Serranía de Majé

Country/territory: Panama

IBA Criteria met: A1, A2 (2007)
For more information about IBA criteria please click here

Area: 48,000 ha

Protection status:

Sociedad Audubon de Panamá
Most recent IBA monitoring assessment
Year of assessment Threat score (pressure) Condition score (state) Action score (response)
2013 very high unfavourable low
For more information about IBA monitoring please click here

Site description
The Serranía de Majé is an isolated mountain range on the Pacific slope, about 60 km long, 30 km south of the continental divide across the valley of the Bayano River and 15 km inland from the Pacific. The range rises gradually towards the east, with the highest point, Cerro Chucantí (1,439 m) at the eastern end. This part of the range is spectacular, with many steep bare rock towers. The Majecito, Majé, Ipetí, and Piriati Rivers drain into to Lake Bayano and the Bayano River to the north, and the Pasiga, La Maestra, Platanares, Chimán, and Congo Rivers drain into the Pacific on the south and east. The Majé Hydrological Reserve is located within the range, and the area is adjacent to the Chimán Wetlands on the coast.

Key biodiversity
The globally threatened Great Green Macaw occurs in the area, as do the globally near-threatened Harpy Eagle, Great Curassow, Russet-crowned Quail-Dove, Beautiful Treerunner, Black-billed Flycatcher, and Viridian Dacnis, and probably Crested Eagle, as well as many nationally threatened species. Such favored game species as Crested Guan and Great Curassow are fairly common inthe more remote parts of the range. The site contains 6 of 17 species (35%) of the Darién Highlands EBA, as well as several of the Darién Lowlands. Russet-crowned-Dove is represented by a subspecies endemic to the Serranía de Majé (Wetmore 1968). The remoter parts of the area are ornithologically poorly known, the only survey of the range above 1,000 m being that conducted by the Panama Audubon Society in 1996 (Angehr and Christian 2000).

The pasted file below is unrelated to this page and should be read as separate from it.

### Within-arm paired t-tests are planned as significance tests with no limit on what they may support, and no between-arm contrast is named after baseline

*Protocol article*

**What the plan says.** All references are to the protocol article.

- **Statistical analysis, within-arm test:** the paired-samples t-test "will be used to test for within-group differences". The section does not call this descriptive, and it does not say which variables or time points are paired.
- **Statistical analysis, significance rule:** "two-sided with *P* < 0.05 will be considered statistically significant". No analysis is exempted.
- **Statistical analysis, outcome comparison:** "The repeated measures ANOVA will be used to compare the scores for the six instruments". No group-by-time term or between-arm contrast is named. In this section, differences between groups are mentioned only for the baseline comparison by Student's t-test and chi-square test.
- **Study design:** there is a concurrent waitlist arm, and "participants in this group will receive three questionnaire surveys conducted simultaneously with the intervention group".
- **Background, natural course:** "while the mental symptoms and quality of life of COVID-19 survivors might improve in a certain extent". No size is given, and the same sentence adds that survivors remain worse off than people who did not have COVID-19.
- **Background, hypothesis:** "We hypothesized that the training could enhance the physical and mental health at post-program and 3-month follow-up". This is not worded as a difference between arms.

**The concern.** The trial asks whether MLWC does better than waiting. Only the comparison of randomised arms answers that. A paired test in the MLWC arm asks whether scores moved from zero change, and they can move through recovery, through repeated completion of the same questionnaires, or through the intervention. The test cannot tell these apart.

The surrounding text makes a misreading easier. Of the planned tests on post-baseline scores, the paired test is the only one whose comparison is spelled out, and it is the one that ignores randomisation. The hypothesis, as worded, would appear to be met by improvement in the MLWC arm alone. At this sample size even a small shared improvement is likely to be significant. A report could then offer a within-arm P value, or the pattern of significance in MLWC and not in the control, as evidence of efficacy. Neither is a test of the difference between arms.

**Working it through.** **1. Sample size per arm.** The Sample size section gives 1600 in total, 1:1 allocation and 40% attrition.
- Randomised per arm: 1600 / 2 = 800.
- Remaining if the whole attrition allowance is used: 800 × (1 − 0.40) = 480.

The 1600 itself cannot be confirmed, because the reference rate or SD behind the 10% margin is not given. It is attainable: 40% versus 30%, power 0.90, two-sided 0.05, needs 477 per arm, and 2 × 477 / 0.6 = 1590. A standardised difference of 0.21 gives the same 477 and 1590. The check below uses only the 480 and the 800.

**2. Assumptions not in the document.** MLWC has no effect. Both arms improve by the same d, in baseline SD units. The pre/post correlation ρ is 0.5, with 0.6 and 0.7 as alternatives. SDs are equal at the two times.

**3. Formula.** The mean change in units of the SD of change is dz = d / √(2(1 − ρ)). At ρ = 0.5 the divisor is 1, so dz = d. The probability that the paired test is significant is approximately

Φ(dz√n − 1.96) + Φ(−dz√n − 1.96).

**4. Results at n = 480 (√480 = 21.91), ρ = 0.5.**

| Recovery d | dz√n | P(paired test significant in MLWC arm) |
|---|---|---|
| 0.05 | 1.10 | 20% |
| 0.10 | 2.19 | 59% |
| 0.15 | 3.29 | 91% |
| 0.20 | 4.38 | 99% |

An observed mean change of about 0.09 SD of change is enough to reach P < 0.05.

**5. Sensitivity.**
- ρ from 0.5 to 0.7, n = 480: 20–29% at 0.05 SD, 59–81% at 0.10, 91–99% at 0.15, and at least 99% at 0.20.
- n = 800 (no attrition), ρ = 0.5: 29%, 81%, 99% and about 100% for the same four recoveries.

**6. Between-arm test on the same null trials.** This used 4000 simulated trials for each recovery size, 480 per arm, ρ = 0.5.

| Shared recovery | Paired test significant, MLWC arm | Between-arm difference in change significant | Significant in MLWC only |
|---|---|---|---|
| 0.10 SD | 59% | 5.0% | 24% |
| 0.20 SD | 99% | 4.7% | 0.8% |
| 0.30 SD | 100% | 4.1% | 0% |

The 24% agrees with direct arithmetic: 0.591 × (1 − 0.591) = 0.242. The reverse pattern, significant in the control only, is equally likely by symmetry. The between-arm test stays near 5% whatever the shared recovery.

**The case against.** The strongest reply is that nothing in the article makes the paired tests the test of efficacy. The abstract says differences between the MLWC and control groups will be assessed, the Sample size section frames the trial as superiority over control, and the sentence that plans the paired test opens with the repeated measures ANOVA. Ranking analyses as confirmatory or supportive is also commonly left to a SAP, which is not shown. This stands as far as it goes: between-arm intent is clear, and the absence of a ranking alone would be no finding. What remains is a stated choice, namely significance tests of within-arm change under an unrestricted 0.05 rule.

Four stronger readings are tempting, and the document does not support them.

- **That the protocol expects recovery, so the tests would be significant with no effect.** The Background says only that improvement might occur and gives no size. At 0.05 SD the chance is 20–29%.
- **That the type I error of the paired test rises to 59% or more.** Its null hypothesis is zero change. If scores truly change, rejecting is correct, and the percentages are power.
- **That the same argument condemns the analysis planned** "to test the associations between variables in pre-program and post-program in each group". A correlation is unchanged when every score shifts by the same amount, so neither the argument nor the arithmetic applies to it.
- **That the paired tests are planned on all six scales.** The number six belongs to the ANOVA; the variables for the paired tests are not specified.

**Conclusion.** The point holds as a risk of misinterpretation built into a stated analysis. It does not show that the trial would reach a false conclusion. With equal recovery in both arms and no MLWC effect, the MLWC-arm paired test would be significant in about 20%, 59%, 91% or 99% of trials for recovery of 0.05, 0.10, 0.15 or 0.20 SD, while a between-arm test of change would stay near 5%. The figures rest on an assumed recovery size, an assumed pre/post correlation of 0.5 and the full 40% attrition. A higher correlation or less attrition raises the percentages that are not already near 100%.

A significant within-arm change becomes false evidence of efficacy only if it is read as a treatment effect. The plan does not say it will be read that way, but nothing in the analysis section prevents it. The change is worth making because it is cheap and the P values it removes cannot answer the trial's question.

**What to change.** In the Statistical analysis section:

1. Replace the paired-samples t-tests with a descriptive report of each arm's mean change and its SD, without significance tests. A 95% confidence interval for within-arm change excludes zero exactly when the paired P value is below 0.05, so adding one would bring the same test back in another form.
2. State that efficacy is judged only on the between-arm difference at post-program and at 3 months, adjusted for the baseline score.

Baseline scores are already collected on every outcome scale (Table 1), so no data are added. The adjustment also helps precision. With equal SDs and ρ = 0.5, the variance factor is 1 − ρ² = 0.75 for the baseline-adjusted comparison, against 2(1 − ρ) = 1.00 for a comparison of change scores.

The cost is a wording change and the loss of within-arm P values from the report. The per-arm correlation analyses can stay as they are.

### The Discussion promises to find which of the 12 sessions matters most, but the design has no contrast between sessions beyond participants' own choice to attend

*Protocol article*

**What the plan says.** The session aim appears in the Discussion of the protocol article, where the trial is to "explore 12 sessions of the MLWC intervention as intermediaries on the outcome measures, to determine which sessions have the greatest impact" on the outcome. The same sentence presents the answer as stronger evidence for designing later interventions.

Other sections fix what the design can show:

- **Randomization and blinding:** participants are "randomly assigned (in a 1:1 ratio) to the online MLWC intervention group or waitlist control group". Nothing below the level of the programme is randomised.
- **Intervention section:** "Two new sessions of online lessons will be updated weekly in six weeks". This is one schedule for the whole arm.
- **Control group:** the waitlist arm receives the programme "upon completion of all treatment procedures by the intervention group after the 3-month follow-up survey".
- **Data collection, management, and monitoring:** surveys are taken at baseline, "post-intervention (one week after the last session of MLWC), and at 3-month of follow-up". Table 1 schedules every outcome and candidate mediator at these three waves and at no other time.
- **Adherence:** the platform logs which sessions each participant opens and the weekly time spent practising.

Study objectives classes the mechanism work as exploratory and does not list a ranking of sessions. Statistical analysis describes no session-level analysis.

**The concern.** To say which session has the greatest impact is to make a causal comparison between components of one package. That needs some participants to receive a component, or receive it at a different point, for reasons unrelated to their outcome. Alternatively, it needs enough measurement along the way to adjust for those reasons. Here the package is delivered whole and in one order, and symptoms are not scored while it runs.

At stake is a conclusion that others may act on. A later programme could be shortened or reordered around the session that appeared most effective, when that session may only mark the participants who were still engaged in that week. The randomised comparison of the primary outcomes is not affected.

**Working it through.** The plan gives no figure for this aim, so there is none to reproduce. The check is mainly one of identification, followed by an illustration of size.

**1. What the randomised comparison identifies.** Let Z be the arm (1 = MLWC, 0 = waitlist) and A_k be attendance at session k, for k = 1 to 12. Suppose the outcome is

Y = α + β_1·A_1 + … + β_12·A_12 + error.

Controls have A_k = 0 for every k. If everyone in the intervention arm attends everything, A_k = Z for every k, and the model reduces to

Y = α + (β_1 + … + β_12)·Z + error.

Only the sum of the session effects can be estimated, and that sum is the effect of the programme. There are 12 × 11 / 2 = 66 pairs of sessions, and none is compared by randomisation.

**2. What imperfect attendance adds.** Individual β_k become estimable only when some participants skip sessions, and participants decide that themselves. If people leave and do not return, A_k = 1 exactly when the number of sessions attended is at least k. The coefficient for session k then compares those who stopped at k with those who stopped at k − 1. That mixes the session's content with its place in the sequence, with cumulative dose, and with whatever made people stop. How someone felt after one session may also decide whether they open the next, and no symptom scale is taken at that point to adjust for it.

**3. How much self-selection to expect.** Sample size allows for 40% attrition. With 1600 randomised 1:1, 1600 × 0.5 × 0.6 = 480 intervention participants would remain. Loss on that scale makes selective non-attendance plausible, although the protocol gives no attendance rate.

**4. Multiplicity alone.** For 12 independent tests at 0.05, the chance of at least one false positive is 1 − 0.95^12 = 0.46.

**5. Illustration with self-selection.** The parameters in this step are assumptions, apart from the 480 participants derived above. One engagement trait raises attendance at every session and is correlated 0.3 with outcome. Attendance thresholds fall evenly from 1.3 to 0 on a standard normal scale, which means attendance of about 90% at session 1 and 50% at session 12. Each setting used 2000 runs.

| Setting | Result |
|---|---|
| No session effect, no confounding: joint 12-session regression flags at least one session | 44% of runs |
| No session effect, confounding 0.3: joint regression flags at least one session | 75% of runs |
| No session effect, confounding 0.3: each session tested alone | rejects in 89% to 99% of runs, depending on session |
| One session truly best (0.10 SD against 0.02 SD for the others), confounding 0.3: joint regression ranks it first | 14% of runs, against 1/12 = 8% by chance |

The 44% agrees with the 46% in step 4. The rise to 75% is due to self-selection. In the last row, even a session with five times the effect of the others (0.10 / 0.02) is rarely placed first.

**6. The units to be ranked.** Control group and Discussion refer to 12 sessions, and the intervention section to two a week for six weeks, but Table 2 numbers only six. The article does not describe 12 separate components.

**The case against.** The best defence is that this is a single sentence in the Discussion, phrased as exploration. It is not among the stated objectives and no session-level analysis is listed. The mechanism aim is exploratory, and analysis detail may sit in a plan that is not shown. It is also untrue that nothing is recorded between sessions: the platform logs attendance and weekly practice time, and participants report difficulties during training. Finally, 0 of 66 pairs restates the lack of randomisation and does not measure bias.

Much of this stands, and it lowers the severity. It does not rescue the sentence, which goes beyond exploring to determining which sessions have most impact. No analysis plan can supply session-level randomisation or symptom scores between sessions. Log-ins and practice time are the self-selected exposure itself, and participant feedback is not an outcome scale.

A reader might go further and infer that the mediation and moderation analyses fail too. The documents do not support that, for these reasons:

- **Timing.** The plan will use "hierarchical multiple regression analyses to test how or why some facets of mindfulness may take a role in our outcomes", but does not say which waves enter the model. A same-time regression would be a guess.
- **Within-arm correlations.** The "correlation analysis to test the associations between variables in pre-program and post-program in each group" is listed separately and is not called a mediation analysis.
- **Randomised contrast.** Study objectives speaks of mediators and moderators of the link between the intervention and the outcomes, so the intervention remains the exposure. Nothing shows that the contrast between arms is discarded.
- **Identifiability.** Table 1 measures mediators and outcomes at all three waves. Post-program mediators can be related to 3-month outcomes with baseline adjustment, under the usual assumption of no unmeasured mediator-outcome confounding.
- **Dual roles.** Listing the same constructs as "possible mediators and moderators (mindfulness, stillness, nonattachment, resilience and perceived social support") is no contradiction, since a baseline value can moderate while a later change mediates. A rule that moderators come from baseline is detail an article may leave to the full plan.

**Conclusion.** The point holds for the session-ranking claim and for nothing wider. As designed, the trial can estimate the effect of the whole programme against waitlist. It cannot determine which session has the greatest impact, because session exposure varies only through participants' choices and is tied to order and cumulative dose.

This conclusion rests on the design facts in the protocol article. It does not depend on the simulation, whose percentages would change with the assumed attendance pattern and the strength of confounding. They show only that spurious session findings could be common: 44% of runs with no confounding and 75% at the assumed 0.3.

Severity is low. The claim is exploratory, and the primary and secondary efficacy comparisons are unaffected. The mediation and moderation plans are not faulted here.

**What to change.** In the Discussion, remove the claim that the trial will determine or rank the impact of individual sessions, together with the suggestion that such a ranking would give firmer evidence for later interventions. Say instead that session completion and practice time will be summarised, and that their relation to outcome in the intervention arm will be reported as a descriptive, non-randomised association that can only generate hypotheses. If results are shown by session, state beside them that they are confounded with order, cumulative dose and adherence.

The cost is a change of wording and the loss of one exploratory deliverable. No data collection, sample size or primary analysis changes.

Non-bird biodiversity: There are no published reports on the fauna. Mammals probably include Water Opossum, Central American Woolly Opossum, Silky Anteater, Northern Naked-tailed Armadillo, Geoffroy’s Tamarin, Western Night Monkey, Capybara, Crab-eating Raccoon, Neotropical River Otter, Ocelot, Margay, Jaguarundi, Puma, and Jaguar. Many of the reptiles and amphibians recorded from the Narganá Wildlands Area and Darién National Park may occur.

Recommended citation
BirdLife International (2020) Important Bird Areas factsheet: Serranía de Majé. Downloaded from on 06/06/2020.